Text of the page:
US government officials are terminating a 1955 treaty with Iran which had formed the basis of a bid by Iranian officials to lift US sanctions on the country.
Secretary of state Mike Pompeo disclosed the decision following the ruling by the International Court of Justice that the US government should lift sanctions preventing the export of equipment and services for maintaining civil aviation safety, as well as medicines.
Pompeo says the decision to end the treaty is “overdue” by 39 years, a reference to the 1979 Iranian revolution.
He describes the International Court of Justice case as “meritless” and that the Iranian government has been using the court for “political and propaganda purposes”.
Pompeo points out that individual licensing options are already in place to handle potential humanitarian issues.
“Existing exceptions, authorisations, and licensing policies for humanitarian-related transactions and safety of flight will remain in effect,” he stresses.
“We’re working closely with the Department of the Treasury to ensure that certain humanitarian-related transactions involving Iran can and will continue.”
Pompeo says Iran has “hypocritically” and “groundlessly” taken advantage of the court to attack the USA and, in response, the 1955 treaty – known as the Treaty of Amity – is being “terminated”.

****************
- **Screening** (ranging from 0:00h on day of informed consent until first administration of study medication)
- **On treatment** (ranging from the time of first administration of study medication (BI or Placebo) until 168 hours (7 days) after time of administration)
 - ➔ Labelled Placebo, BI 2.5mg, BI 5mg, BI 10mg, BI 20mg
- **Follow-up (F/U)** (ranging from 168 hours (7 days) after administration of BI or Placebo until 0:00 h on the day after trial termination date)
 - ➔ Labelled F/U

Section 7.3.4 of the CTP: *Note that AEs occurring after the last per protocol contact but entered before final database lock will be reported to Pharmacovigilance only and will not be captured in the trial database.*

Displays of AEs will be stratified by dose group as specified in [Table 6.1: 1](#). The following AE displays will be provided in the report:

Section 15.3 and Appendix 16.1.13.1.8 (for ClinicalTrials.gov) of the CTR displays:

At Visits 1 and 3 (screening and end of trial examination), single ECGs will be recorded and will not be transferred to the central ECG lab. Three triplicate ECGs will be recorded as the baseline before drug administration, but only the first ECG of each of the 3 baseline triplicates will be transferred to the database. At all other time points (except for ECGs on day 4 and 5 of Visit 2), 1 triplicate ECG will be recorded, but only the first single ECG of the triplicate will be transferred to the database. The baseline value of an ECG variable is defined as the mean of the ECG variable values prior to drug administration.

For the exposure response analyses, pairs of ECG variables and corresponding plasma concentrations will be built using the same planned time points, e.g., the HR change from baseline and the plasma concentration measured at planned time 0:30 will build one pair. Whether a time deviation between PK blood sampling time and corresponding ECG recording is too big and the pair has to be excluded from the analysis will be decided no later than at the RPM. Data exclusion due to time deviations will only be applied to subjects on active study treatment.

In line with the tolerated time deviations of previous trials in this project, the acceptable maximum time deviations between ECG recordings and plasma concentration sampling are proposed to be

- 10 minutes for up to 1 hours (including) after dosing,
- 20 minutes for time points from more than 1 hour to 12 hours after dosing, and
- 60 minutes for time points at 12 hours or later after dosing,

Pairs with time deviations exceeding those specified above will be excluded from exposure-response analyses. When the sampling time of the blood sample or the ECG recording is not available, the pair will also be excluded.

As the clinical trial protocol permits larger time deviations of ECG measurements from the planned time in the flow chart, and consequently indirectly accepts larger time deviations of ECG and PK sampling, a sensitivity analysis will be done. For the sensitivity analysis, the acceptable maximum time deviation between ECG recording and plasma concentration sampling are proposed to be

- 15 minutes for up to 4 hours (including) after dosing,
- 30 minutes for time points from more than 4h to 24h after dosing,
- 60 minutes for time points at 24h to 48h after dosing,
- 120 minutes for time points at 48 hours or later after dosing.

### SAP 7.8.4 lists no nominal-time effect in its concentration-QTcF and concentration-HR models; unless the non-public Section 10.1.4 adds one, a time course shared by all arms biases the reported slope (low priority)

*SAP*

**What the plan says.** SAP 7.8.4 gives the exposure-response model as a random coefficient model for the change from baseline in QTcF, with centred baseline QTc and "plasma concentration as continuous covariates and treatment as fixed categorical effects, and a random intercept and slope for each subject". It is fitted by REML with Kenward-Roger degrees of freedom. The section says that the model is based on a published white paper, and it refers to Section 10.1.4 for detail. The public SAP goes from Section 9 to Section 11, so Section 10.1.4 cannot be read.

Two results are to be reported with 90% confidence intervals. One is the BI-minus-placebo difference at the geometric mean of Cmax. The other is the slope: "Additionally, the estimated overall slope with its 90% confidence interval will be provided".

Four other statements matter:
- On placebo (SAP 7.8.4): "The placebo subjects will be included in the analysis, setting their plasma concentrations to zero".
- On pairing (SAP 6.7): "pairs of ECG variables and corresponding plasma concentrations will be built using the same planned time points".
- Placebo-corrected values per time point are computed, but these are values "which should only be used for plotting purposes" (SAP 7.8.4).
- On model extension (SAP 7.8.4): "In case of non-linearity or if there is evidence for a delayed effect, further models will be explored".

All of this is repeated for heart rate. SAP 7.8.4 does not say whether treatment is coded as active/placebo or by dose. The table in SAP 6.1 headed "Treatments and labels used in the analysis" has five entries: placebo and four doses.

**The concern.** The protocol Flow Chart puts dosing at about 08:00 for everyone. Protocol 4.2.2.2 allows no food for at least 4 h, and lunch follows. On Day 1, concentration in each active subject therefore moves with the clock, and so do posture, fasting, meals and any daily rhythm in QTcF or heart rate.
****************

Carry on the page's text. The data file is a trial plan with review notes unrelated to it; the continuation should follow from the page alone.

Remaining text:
The government is also to review all international treaties which might leave the USA exposed to similar dispute resolutions in the International Court of Justice.
National security advisor John Bolton stresses that the US government’s dispute has “never been with the people of Iran”, adding: “We only wish they had the ability to control their own government.”
He says: “Our policy is not regime change, but we do expect substantial change in their behaviour.”
Sanctions on civil aviation were restored after the US government pulled out of a multinational agreement, negotiated alongside European partners, to address Iran’s nuclear programme.
While the European states have remained engaged to the agreement, Bolton believes this situation is changing.
“First you have denial, then you have anger,” he says. “Eventually, you get to acceptance. And I think that’s the direction the Europeans are moving in.”